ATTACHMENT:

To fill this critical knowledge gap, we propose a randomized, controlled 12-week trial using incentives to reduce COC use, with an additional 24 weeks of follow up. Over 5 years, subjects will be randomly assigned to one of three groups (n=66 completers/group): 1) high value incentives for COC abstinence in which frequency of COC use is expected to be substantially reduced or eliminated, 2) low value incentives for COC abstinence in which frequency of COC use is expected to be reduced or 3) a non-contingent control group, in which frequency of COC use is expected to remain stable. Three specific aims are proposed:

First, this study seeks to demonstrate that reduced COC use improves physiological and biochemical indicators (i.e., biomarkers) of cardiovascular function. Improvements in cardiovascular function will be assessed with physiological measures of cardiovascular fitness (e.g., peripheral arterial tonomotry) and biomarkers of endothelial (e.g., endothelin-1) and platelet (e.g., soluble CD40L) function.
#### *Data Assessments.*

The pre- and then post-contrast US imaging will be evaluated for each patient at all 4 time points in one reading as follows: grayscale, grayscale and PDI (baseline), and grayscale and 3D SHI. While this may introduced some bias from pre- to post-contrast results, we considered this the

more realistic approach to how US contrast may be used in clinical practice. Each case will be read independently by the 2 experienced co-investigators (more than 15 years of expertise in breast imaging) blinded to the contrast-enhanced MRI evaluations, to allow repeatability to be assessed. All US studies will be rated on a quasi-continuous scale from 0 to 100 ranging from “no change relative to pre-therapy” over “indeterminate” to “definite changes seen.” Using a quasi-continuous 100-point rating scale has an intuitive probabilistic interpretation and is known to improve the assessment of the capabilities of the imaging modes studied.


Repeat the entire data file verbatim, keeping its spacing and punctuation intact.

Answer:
To fill this critical knowledge gap, we propose a randomized, controlled 12-week trial using incentives to reduce COC use, with an additional 24 weeks of follow up. Over 5 years, subjects will be randomly assigned to one of three groups (n=66 completers/group): 1) high value incentives for COC abstinence in which frequency of COC use is expected to be substantially reduced or eliminated, 2) low value incentives for COC abstinence in which frequency of COC use is expected to be reduced or 3) a non-contingent control group, in which frequency of COC use is expected to remain stable. Three specific aims are proposed:

First, this study seeks to demonstrate that reduced COC use improves physiological and biochemical indicators (i.e., biomarkers) of cardiovascular function. Improvements in cardiovascular function will be assessed with physiological measures of cardiovascular fitness (e.g., peripheral arterial tonomotry) and biomarkers of endothelial (e.g., endothelin-1) and platelet (e.g., soluble CD40L) function.
#### *Data Assessments.*

The pre- and then post-contrast US imaging will be evaluated for each patient at all 4 time points in one reading as follows: grayscale, grayscale and PDI (baseline), and grayscale and 3D SHI. While this may introduced some bias from pre- to post-contrast results, we considered this the

more realistic approach to how US contrast may be used in clinical practice. Each case will be read independently by the 2 experienced co-investigators (more than 15 years of expertise in breast imaging) blinded to the contrast-enhanced MRI evaluations, to allow repeatability to be assessed. All US studies will be rated on a quasi-continuous scale from 0 to 100 ranging from “no change relative to pre-therapy” over “indeterminate” to “definite changes seen.” Using a quasi-continuous 100-point rating scale has an intuitive probabilistic interpretation and is known to improve the assessment of the capabilities of the imaging modes studied.